Warning as case of deadly Victorian disease is detected at a UK school – as pupils screened

An investigation is underway after a case of tuberculosis was found at a school in Wales.

Health officials confirmed a person at the John Frost School in Newport had tested positive for the deadly Victorian infection.

A case of tuberculosis has been confirmed in a Welsh school


A case of tuberculosis has been confirmed in a Welsh schoolCredit: Alamy
The John Frost School in Newport


The John Frost School in NewportPhoto credit: Google Street View

However, they insisted that there was “no indication” that the contract was made while on the premises.

No tuberculosis outbreak has been reported and an investigation is ongoing. Students and staff are screened.

Public Health Wales (PHW) James Adamson said: “This is a routine process and if this reveals other positive tuberculosis infections then appropriate treatment will be offered.”

“TB is difficult to transmit. For a person to become infected, close and prolonged contact with an infectious person is required.”

“In this case, and to limit the possible spread of infection, we are treating all students and teachers who may have had contact with the individual as close personal contacts.

“I would like to emphasize that the risk of contracting tuberculosis for the general public remains very low. However, we encourage parents, students and staff to be aware of the symptoms.”

Around 1,200 students between the ages of 11 and 18 attend the school.

It is understood that the affected person was unaware they were infected when they went to class.

Tuberculosis has been around for thousands of years. From 1600 to 1800, it was responsible for around 25 percent of all deaths in Europe.

It is an airborne disease spread through close contact with infected people.

It usually affects the lungs and can be fatal if left untreated.

Common symptoms include a persistent cough, fatigue, high temperature, and weight loss.

Treatment often includes treatment with antibiotics, but tuberculosis is developing increasing resistance.

Before the pandemic, tuberculosis rates had been falling across the European Region, which includes 53 countries, for nearly two decades.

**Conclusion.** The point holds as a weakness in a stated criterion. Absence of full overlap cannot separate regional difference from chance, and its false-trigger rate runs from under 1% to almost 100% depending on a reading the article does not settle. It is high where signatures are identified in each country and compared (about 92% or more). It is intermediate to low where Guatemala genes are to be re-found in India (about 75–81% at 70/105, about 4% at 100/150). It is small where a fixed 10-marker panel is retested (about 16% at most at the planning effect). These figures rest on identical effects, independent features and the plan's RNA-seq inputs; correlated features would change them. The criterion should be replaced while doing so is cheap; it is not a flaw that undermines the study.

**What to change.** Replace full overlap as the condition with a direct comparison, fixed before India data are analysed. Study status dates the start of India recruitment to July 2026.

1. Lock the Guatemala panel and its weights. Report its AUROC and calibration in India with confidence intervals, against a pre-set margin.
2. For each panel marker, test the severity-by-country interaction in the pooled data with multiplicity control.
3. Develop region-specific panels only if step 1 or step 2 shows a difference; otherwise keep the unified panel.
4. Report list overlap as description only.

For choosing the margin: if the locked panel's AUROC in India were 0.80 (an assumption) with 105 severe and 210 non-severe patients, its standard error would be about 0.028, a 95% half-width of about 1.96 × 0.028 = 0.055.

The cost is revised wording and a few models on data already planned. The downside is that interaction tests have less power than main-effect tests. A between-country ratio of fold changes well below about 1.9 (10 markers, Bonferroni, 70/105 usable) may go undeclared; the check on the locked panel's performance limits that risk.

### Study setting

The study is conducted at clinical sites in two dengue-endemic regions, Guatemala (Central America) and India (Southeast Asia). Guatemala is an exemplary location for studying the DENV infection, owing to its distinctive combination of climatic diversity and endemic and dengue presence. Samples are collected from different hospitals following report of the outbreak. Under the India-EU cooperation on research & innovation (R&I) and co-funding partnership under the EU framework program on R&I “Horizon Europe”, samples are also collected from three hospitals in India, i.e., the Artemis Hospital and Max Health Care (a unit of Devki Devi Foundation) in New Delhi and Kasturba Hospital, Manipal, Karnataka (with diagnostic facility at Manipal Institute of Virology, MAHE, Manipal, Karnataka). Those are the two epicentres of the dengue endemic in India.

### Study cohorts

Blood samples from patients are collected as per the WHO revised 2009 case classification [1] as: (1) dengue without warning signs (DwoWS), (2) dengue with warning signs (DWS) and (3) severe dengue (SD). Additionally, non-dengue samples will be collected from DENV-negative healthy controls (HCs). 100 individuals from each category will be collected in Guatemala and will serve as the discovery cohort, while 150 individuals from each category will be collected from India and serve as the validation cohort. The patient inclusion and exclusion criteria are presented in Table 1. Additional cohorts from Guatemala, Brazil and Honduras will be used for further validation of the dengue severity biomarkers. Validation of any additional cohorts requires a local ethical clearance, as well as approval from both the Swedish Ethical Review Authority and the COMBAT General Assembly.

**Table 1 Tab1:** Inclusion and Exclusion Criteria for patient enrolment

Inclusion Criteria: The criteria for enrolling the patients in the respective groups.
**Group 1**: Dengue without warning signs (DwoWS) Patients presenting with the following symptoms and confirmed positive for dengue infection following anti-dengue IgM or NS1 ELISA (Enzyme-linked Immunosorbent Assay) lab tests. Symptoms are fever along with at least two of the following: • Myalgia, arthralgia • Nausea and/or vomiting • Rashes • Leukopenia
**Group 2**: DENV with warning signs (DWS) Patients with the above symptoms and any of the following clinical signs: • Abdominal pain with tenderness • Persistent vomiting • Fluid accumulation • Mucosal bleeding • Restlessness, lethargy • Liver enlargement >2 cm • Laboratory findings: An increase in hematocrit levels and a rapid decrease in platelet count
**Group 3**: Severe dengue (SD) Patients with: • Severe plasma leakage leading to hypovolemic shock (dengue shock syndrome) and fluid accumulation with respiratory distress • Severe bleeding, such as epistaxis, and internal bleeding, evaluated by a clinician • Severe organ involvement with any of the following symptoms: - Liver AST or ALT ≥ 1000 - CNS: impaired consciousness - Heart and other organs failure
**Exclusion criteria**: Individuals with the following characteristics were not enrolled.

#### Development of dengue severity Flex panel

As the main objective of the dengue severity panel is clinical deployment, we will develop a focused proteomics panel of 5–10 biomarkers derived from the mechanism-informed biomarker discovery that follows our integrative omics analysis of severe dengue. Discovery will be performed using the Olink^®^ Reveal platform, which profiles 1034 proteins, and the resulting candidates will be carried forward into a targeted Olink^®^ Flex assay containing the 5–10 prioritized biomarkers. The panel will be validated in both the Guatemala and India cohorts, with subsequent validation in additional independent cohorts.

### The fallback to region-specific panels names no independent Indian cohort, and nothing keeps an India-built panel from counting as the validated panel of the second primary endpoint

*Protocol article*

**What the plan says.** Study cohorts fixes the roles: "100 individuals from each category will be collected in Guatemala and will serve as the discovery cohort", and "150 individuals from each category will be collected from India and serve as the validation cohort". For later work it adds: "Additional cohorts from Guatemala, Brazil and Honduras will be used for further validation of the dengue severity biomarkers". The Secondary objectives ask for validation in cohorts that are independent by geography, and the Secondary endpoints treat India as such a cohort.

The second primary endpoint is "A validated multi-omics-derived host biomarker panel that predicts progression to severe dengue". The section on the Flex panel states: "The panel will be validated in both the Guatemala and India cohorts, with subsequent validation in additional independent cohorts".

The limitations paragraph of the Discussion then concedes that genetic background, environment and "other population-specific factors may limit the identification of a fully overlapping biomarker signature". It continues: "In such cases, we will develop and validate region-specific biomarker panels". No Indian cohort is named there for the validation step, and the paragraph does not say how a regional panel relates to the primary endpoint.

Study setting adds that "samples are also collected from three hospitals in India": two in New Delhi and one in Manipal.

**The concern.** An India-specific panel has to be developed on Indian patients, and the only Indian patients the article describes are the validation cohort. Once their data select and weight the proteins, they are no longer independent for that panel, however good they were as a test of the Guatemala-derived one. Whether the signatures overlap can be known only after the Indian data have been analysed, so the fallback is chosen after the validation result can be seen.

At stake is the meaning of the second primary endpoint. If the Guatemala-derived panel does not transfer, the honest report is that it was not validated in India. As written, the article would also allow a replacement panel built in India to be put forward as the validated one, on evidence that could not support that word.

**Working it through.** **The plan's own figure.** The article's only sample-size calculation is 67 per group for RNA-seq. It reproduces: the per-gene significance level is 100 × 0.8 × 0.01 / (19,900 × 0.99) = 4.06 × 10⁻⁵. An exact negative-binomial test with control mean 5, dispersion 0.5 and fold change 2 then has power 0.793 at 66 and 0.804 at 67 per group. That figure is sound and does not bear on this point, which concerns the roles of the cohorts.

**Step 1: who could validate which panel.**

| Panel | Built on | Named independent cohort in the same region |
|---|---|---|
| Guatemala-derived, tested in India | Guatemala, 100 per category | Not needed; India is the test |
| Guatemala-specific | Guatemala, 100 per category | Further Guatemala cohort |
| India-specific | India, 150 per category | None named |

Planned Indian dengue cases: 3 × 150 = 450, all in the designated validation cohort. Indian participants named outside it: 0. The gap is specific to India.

However, the data shows that the downtrend has been broken for the first time.

About 27,300 people died from tuberculosis in 2021, compared to 27,000 in 2020.

Russia and Ukraine were the two hardest hit countries, with around 4,900 and 3,600 deaths respectively.

But cases and deaths are also rising elsewhere, with some experts blaming the scrapping of vaccination programs.


The childhood BCG vaccine is the most commonly used vaccine worldwide.

However, it is no longer routinely offered to secondary school students in the UK.

Instead, the NHS is only targeting young people deemed to be most at risk.

Further problems arise because immunity does not last beyond the teenage years and no booster vaccine has been developed.

dr Meera Chand, from the UK Health Security Agency, said: “We are working with the NHS to strengthen prevention, detection and treatment.”

dr Jenny Harries, CEO, said last year, “TB is curable and preventable and now is the time to get our elimination efforts back on track.”

“Despite significant progress in elimination in recent years, tuberculosis remains a serious public health problem in the UK.”

Statistics last month suggested tuberculosis could soon overtake Covid as the world’s deadliest infectious disease.

According to the World Health Organization (WHO), an estimated 10.5 million people will contract tuberculosis worldwide in 2021.

The disease, formerly called consumption, claimed 1.6 million lives.

In the same year, 204 million people tested positive for Covid, of whom 3.5 million died.

While the number of cases rose to 445 million in 2022, the number of deaths fell to 1.2 million.

So far in 2023 there have been 34 million cases and just 222,000 deaths.

As tuberculosis rates remain stable, it suggests the virus will overtake the world’s deadliest virus.

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Based on annual rates, that means 4,109 people die from tuberculosis every day, compared to 1,216 from the coronavirus.

Anyone with ties to the John Frost School who has experienced symptoms should contact their GP or PHW’s health protection team on 0300 00 300 32.

What is tuberculosis and what are the symptoms?

Tuberculosis is an airborne disease spread through close contact with infected people.

It usually affects the lungs and can be fatal if left untreated.

Sometimes there are no symptoms. However, when it does, some of the most common include:

  • A cough that lasts more than three weeks (sometimes with phlegm and/or blood)
  • Feel tired or exhausted
  • High temperature or night sweats
  • loss of appetite
  • weight loss
  • General malaise

In addition, if tuberculosis has spread to another part of the body:

  • swollen glands
  • body aches and pains
  • Swollen joints or ankles
  • abdominal or pelvic pain
  • constipation
  • Dark or cloudy urine
  • Headache
  • Be sick
  • Be confused
  • A stiff neck
  • A rash on the legs, face, or other parts of the body

Treatment usually involves treatment with antibiotics, but tuberculosis is developing increasing resistance.

Source: NHS

Aila Slisco

Aila Slisco is a Dailynationtoday U.S. News Reporter based in London. His focus is on U.S. politics and the environment. He has covered climate change extensively, as well as healthcare and crime. Aila Slisco joined Dailynationtoday in 2023 from the Daily Express and previously worked for Chemist and Druggist and the Jewish Chronicle. He is a graduate of Cambridge University. Languages: English. You can get in touch with me by emailing: ailaslisco@dailynationtoday.com.

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